And erm, that was said by many people that once he put on those vestments and appeared on the altar. There was nothing haphazard about what, how, how he reacted. He, he and he certainly said his prayers and he had a deep spiritual life apart, behind that, and that's that's the impression I would give for him you know, and he was very much a priest, and he never was never and never anything other than a priest.



And but, And I, I, as far as I could see, you know he had. He had the qualities of both sides. He was he both sides of the coin. He was a priest spiritual, but again he was a pastor and and he had a caring, very caring person.



00:24:52 SB: You know, underneath the outside, sort of thing, there's a, there's a foundation of...



00:24:56 Fr.OM:



Absolutely. I mean, you know there was never any doubts about the fact that, and he never he never sort of moved in any way away from the image of what a priest should be.



But and in many ways, that's the way of priests should be. I mean, the idea of you know, the old idea was the sacristy priest. You know who said Mass said his prayer, said his office. That was not his vision, and maybe there should be a pastor, you know, sort of and and that.



That maybe it's part of his. You know, when you say the the vision of a Hospice is care for for, for the in the you know the ordinary person and and the needs of the ordinary person in in the distressful situation and come to the end of their lives you know that that was part and part of his of his vision, of what a priest should do.



00:25:51 SB: And you said because she was so well known that when people were wanting to make funeral arrangements from all denominations or none-



00:25:56 Fr.OM: That's right, yes.



00:26:01 SB: would ask him to.



00:26:02 Fr.OM:



That's right, I mean, that was part of his. He he, he was so well known. That many people, who had bereavements, you know, and wanted our parents and so forth, but wanted religious service but had no commitment to a Chapel or a church.



Because he was so well known they would just mention his name. As, as someone who would help them, and he did, and he was. And then in many cases he did. You know, services and you know, especially in the crematorium you know, and, and again.



And that of course was no problem with the churches of approach either, you know, I do it myself, so that was his way of saying, you know, and he did not that he wanted people, you know. To you know before you…



That you know the that they should have religious service, if they wanted it and he was prepared to, to, to, to give it to them. And of course, the, the, the reason behind that was that of course he knew them.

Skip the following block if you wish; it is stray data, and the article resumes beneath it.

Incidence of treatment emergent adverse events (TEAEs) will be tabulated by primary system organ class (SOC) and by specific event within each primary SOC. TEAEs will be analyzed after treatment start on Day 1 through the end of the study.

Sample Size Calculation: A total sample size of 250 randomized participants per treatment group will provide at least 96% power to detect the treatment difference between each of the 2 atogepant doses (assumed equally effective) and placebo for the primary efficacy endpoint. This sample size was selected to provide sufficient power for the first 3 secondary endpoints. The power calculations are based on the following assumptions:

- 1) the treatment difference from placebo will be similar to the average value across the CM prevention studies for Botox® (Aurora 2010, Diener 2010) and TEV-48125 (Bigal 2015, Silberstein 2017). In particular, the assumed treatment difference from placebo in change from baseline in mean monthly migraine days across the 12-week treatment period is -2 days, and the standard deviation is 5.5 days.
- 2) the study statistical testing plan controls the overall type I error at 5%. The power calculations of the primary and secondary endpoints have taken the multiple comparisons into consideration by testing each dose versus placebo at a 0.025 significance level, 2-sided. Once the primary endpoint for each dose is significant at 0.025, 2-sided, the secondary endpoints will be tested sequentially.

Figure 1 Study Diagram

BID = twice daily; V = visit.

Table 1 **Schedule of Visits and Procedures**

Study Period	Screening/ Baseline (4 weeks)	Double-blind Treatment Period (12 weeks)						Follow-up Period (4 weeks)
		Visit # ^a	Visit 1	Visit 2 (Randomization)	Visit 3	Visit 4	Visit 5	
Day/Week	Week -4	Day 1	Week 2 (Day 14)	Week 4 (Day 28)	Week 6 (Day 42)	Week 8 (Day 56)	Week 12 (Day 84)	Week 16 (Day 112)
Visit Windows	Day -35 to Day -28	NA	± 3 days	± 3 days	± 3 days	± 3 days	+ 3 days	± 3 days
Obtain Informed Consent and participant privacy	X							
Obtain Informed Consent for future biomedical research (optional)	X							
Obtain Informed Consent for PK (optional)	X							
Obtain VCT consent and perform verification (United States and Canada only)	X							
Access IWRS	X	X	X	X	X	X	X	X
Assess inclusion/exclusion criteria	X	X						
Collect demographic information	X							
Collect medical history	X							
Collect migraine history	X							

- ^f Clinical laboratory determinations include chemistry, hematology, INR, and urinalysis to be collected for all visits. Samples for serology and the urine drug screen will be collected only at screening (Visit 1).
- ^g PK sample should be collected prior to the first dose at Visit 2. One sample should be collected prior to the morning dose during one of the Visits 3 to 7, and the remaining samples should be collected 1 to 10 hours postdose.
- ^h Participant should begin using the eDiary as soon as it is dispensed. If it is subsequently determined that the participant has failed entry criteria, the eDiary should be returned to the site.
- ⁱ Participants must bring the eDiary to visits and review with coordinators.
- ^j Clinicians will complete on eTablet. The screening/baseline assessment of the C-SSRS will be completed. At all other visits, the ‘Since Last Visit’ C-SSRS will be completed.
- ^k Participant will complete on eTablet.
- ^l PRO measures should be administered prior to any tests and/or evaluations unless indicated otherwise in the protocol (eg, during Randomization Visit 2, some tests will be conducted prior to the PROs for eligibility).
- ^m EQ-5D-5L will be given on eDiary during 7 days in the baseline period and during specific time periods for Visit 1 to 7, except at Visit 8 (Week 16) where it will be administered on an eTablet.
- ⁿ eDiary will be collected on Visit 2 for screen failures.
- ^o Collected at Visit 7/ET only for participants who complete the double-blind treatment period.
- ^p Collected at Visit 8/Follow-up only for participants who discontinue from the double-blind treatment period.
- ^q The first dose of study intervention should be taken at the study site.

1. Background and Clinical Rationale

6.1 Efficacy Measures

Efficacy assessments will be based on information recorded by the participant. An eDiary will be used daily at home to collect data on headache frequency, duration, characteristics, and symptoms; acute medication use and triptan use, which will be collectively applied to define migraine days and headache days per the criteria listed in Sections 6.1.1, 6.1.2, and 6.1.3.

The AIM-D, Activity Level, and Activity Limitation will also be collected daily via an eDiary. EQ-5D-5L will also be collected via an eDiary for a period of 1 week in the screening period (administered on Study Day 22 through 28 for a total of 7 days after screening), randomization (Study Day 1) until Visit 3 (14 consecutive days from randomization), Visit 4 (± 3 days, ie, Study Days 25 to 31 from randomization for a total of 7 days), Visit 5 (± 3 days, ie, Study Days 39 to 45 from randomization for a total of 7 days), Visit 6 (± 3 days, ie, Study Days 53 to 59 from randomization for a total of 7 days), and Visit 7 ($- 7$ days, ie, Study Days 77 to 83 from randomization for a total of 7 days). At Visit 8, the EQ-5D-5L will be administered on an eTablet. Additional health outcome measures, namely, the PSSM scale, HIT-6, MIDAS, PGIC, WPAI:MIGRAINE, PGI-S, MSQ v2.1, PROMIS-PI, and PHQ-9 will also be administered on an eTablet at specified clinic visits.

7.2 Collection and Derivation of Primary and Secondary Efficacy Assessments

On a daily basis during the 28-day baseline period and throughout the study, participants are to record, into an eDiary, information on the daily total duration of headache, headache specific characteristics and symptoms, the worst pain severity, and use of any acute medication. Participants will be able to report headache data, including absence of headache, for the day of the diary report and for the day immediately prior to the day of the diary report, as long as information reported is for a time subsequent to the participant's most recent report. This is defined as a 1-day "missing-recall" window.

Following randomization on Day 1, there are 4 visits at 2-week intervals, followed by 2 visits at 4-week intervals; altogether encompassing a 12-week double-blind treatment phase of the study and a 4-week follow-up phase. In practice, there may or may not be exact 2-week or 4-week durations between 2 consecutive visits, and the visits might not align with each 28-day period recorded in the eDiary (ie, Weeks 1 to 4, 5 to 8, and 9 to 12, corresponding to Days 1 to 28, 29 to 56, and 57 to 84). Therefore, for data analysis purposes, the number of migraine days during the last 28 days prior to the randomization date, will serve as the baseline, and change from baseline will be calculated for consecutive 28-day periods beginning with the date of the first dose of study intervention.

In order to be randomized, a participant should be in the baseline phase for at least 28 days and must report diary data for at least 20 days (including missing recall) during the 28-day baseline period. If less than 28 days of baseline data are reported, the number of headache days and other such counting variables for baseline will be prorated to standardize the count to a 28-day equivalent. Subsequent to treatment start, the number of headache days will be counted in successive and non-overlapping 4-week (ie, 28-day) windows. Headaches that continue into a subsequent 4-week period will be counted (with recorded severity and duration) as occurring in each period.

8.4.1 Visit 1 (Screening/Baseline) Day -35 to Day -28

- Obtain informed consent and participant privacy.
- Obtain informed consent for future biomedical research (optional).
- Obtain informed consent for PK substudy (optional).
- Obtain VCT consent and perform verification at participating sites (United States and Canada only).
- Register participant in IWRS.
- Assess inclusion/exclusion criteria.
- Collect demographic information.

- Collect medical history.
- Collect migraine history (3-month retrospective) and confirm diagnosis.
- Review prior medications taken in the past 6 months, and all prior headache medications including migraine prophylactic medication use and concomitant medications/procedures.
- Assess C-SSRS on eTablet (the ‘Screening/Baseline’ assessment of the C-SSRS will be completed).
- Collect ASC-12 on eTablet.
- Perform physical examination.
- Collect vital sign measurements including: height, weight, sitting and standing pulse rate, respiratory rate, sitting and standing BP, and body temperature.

00:27:13 SB: That’s what I was saying that he wasn't this orchestry priest. And so, when he's going out there like everybody says today, it's lovely to hear a man up at the alter who actually knows the deceased rather then-



00:27:17 Fr.OM: Yeah, yeah that's it. Yeah, yeah and that's right and, and you could say something about them, I mean. He, he's understood that you know, you know, and he, he was very comunical. You know he had good friends among the local clergy. You know, he got on very well with with all the local clergy and, and, and. Few in particular Canon Harvey was. Who is now retired in Tenby. He was parish priest and vicar of Saint Martins. They were good friends.



00:27:55 SB: So, he might be a man to speak to.



00:27:57 Fr.OM: He might know, like he certainly knew him, And he appeared at his at his at the masses. He did you know, he, he appeared, you know, in the congregation. So so. I don't. I don't know what health John is at the moment.



00:28:11 SB: Do you do you think that we've covered a fair bit now, is there anything else you'd like to mention?



00:28:17 -00:29:48 Fr.OM: I think, I think we have, I mean. You know. the point where I've been emphasising is that he was a man of the people.



He was very much a priest, but a priest with with conscious of the needs of the underprivileged and, and the need to help them. And and that was his vision. And therefore, that vision, which is now being thankfully, you know, being expressed in the foundation, and I think personally you know, as I mentioned in the mass, you know that that the this the Paul Sartori Foundation is probably his finest legacy.



And, and you know, and, and. To me you know, and and not alone as I mentioned. And, the, his legacy but he would be proud of what they're doing.



And, and in that sense that they are, they are keeping you know, his vision. You know as an inspirational leader in that line and that's, and that by keeping to his vision the Paul Sartori’s success, it's part of it, really, that that's about. And that's that's, and I'm so pleased that this is this. What you're doing is is being sort of is, is, is being initiated. Yeah, so



00:29:49 SB: We'll be grateful for you to come in and talk about him because you have a, an insight that very few people have.



00:29:57 Fr. OM: Yeah, I mean there's so much more, but I think that you know basically you can. (gestures to turn off recording)